IT was a gruelling challenge that involved painting 48 portraits over four days on a window – in reverse.

But artist Cameron Brown is proud that his 3.5m tall piece at Warrington bus station will help break down barriers to art in the town.

The former Cardinal Newman student’s artwork is called As You Are Now, So Once Were We and will be seen by thousands as they enter the station near The Hop Pole pub.

Cameron wanted to explore Warrington’s identity through the people who live here.

Altogether the project took him about 43 hours and he still remembers how he felt when he stepped down from the scaffolding and looked at the completed piece for the first time.

The 27-year-old said: “It was a strange thing. It was like a mixture of relief and pride really.

“I was pretty made up with it. It was a slightly different piece to what it initially should have been in the proposal.

“I had to improvise a little bit to make it work because of logistical issues and things like that.

“But when I completed that last portrait, finished touching it up and climbed down from the scaffolding, I looked at it and was so happy with it.”

A lot of trust was placed in Cameron for the commission – it was funded by Arts Council England and National Trust and led by Culture Warrington in partnership with Warrington Borough Council and Warrington BID.

But he gave it his all, describing it as his most physically demanding project to date.

Cameron Brown

Cameron Brown

The Padgate painter added: “It was a tough slog. The idea is for people to see it from the outside but I was keen for it to work from the inside as well so I was leaning out over the scaffolding painting in reverse which was difficult at times.

“This has definitely been the most physically demanding commission I’ve had.

“Stretching to reach all the different parts of it and going up and down the scaffolding was painful after a while. I had blisters on my hands and all that kind of stuff.

“The only other issue other than the physical demands was just trying to get the likeness while being in reverse and not necessarily being able to reach certain areas for painting.

“I was almost leaning over the scaffolding with my palette and reference image in one hand and my paintbrush in my other hand.

“Sometimes I’d have to go and get a longer paintbrush if I couldn’t quite reach. It was hard to keep control over it.”

Cameron’s piece is part of a larger Culture Warrington initiative which features the work of nine artists in a range of public spaces.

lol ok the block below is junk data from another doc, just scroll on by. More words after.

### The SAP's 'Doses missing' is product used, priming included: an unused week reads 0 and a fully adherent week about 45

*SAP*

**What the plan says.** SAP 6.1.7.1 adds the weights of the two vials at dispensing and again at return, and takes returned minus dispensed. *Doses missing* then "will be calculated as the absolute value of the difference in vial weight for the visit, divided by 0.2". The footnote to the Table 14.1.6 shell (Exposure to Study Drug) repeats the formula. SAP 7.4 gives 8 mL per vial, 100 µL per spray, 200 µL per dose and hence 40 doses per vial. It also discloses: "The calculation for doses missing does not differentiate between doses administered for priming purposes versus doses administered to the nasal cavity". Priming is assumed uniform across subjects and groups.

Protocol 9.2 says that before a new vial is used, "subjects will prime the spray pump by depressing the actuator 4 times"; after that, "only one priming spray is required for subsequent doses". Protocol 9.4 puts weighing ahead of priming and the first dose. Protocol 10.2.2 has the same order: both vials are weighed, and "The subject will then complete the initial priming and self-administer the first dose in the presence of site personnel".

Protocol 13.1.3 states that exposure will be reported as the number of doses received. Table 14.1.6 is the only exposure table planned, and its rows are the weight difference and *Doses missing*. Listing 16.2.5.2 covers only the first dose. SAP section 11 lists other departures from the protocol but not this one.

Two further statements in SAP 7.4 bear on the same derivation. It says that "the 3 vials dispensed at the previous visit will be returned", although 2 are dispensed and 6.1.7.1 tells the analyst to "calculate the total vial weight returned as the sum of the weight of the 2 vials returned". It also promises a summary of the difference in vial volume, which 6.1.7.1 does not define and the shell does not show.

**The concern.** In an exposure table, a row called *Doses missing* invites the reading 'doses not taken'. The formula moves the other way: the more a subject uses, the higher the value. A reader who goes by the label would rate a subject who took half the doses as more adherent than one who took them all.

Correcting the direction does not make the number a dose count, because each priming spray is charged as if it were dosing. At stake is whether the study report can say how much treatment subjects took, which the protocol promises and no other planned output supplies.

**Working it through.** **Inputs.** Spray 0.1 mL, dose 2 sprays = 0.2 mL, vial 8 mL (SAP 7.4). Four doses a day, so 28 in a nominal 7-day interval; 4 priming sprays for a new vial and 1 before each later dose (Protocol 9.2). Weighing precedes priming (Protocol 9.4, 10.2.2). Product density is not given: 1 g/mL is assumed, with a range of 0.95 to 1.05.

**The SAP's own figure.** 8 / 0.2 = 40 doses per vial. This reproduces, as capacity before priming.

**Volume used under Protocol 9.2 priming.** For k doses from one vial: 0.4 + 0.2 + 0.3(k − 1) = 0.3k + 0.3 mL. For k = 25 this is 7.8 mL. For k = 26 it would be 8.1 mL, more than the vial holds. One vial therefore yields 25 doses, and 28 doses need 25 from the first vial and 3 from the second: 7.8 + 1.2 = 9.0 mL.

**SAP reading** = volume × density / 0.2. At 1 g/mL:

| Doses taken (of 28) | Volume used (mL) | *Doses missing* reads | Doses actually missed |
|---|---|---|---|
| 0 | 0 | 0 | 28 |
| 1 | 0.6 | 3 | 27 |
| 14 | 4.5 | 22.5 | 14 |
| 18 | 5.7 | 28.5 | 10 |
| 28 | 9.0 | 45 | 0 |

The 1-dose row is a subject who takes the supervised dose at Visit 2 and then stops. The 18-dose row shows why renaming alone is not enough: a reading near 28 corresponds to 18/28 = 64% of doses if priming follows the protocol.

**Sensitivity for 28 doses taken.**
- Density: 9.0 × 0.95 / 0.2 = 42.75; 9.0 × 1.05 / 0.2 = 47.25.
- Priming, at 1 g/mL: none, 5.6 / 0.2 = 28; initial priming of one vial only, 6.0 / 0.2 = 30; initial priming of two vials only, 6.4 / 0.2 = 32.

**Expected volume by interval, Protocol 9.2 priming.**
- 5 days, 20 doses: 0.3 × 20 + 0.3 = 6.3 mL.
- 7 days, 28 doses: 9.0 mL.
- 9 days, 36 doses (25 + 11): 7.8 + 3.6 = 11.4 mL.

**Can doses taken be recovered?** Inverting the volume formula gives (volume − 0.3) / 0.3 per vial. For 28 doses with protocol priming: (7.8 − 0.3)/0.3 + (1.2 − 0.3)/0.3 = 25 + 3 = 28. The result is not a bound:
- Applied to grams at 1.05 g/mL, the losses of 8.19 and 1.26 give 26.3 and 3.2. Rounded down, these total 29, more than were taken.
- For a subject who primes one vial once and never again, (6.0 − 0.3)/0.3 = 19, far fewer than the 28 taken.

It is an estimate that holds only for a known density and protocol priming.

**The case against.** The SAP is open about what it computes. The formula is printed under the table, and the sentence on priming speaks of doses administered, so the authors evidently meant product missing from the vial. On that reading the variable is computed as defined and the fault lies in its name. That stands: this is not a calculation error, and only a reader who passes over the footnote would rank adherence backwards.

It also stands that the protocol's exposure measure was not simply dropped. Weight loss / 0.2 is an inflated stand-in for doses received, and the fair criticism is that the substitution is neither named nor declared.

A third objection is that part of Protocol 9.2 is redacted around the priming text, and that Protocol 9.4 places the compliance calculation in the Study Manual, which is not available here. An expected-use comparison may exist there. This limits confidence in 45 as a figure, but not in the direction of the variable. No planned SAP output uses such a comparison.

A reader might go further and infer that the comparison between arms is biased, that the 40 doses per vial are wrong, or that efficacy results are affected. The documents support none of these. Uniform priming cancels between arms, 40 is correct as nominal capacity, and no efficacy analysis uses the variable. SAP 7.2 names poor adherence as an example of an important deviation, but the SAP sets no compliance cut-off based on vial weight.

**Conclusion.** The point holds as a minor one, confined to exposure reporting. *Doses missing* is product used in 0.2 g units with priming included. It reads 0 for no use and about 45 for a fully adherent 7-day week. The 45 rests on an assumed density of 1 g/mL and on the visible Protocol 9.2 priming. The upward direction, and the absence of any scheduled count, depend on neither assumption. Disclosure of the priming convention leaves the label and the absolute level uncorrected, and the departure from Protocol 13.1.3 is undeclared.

It is part of both Warrington Contemporary Arts Festival and the Time Machine Festival.

The chosen portraits were selected after Cameron put out an open call for Warringtonians to send in photos.

The original plan was for them to appear in a shop window at a much smaller scale but the project quickly grew in scope.

Cameron, who won the Art Battle at the 2019 Contemporary Arts Festival, said: “I was pretty gutted to be honest because all-in-all I had about 115 images sent to me and I could only choose 48 of them.

“It was hard as I would have loved nothing more than to paint them all but it was just not feasible.

It took four days and more than 40 hours

It took four days and more than 40 hours

“My proposal was to celebrate the everyday folk of Warrington more than anything – the type of people who keep the town going.

“We had some amazing stories from the people who sent them in.

“I went past it in a taxi the other day and it’s massive. It has an impact when you see it and it’s come out exactly as I’d hoped.”

Cameron also enjoyed chatting to people about the work when they were going past on the way for a bus.

He added: “I got some amazing reactions to it and some hilarious remarks – the sorts of things you’d only hear in Warrington.

“But it was nice to have people going past and taking an interest as my aim for this was to make it as accessible as possible.

“That’s something I’m passionate about – I believe you don’t have to have a background in art to enjoy art.

“So an element of my work I really enjoy is interacting with people so if someone asked what I was doing I’d explain it to them.”

Cameron also hopes the Arts Council funded project will make people look at art in Warrington a little differently and realise there is more going on in the town than it sometimes gets credit for.

He said: “Warrington’s art scene gets criticised and overlooked.

“But I think Culture Warrington have done an amazing job over the past few years.

“Things are changing for the better. I wanted to be involved with that and create something that was accessible.

“I like the idea that they can walk past and perhaps recognise somebody’s face.

“I wanted it to be something people could enjoy rather than being a high end concept piece that isn’t very accessible.”